What is in this article?:
- Nature of food constantly evolving
- Important to understand foods of different cultures
- Diet depends partially on personal preference, access and habit, but also socially and culturally defined normative beliefs about food.
- Food does not always serve as mere sustenance or a jolt for the taste buds, but also represents a socially and culturally relevant staple shaped by regionalism, mood and ideology.
Would you maintain a regular diet containing either bee larvae, fried tarantula or tripe? What about pickled pig feet or chitlins? Or how about Twinkies?
The answer depends partially on personal preference, access and habit, but also socially and culturally defined normative beliefs about food.
That's a crucial point. Food does not always serve as mere sustenance or a jolt for the taste buds, but also represents a socially and culturally relevant staple shaped by regionalism, mood and ideology, among a list of other things, said Mary Good, a doctoral student in the University of Arizona's School of Anthropology.
Defining what is food
"All humans everywhere must consume food in order to live, but how 'food' is defined, produced, procured, thought about, and interacted with is subject to almost endless variation around the world," she said.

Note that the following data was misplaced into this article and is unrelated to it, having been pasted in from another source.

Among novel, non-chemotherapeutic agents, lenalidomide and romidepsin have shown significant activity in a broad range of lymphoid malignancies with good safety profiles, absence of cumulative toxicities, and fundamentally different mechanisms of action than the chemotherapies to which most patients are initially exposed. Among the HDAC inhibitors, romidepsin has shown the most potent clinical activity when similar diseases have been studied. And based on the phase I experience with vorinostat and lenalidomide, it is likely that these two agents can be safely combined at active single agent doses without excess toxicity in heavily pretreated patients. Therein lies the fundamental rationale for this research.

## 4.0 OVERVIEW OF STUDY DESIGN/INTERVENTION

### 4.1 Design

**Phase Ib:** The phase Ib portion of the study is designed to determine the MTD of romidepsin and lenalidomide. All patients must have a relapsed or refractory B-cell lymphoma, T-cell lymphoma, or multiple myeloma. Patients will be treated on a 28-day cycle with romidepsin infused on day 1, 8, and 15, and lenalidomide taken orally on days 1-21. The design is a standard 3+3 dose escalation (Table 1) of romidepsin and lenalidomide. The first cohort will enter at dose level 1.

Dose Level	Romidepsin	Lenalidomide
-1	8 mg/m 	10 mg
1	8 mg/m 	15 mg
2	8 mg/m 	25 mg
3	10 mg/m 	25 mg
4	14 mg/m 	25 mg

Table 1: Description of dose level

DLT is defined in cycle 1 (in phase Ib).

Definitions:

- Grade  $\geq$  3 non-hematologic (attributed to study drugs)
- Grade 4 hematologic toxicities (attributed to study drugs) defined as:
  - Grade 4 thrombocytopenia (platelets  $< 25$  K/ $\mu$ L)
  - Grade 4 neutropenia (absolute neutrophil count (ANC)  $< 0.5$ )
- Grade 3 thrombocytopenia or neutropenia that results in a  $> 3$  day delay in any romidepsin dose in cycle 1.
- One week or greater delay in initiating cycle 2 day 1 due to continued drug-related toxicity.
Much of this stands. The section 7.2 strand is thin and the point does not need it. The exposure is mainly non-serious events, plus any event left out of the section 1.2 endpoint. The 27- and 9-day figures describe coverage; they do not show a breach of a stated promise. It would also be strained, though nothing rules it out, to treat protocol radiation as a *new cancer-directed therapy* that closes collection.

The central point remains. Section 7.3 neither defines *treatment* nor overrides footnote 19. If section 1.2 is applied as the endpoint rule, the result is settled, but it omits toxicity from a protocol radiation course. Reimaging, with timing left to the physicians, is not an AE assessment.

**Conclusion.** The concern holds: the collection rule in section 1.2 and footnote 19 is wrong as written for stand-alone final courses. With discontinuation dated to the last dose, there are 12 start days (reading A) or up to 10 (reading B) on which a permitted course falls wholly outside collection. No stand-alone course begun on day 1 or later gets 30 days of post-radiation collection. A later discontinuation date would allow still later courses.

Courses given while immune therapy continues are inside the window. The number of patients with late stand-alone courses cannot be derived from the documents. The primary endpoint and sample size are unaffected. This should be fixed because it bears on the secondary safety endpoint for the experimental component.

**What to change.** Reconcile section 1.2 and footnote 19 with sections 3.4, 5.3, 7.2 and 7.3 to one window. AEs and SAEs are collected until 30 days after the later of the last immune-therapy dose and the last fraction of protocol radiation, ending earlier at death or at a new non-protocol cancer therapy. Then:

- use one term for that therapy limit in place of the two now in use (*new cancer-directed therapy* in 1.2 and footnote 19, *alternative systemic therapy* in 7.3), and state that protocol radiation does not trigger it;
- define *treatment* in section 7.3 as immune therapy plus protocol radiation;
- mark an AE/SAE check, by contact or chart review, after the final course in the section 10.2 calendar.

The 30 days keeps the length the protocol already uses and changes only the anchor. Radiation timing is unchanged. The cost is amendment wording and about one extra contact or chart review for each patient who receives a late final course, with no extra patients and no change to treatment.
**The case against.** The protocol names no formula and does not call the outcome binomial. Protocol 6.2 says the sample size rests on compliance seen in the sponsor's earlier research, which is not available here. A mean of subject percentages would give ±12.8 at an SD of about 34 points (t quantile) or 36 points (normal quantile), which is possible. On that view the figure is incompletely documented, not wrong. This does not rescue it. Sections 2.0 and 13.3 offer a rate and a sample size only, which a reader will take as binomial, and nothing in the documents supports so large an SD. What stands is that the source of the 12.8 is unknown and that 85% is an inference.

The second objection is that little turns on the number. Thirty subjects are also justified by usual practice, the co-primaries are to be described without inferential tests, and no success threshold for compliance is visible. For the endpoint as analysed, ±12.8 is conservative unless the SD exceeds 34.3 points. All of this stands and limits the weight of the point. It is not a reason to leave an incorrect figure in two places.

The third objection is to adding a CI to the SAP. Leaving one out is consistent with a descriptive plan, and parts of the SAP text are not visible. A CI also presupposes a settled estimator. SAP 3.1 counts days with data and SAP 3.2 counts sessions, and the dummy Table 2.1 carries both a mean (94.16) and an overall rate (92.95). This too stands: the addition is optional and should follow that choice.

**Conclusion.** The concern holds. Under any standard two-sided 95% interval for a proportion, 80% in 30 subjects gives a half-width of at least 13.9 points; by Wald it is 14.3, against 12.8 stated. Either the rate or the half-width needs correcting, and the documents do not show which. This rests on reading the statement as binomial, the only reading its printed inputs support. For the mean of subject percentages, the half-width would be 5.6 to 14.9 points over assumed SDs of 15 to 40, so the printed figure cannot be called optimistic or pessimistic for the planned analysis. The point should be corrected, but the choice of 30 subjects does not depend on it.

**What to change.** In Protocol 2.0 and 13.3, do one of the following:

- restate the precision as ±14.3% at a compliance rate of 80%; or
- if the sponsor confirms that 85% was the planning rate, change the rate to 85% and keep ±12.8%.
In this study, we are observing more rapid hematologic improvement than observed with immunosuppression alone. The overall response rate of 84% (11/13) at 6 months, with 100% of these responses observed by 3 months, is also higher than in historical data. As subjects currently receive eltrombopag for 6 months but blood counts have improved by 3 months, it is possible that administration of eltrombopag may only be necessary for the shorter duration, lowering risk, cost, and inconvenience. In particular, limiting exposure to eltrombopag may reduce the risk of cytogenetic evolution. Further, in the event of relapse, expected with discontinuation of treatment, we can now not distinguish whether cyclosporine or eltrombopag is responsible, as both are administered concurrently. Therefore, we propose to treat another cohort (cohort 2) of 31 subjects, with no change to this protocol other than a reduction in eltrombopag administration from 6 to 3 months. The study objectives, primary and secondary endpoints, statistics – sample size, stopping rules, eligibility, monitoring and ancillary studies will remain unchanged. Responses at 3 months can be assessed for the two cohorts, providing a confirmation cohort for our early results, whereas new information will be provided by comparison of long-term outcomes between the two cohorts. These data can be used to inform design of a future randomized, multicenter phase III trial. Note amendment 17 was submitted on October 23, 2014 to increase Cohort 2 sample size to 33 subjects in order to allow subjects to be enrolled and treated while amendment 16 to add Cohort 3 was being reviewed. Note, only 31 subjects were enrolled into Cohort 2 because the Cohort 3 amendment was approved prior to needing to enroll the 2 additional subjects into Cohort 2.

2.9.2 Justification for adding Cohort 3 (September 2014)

"Some people like to eat bugs and monkey brains, and we are trying to understand why that relationship exists and also why other people find it gross," Good added.
This semester, she is teaching a Web-based course, "Anthropology of Food," which considers past and contemporary cultural ties to eating, nutrition, agriculture, the domestication of animals and global movements and the global food market.
In doing so, the class is meant to examine ways food is defined and how it aids in social identity development and ways it is utilized for organizing societies.
"I focus more on ways that people make social connections with each other through food and ways in which food is expressive," Good said.
Dawn Gonzales, an Honors College student studying anthropology, took the course during the Spring 2010 online.
"It isn't about nutrition, but we did study the effects of the western diet as it has been introduced around the world," said Gonzales, a UA South senior.
"The class is about food as ritual, food as politics and food as culture," she said, adding that she enjoys "crunchy and colorful foods."
And being that she is a UA student in Sierra Vista, Gonzales said it was especially beneficial to take a course she was interested in without having to commute.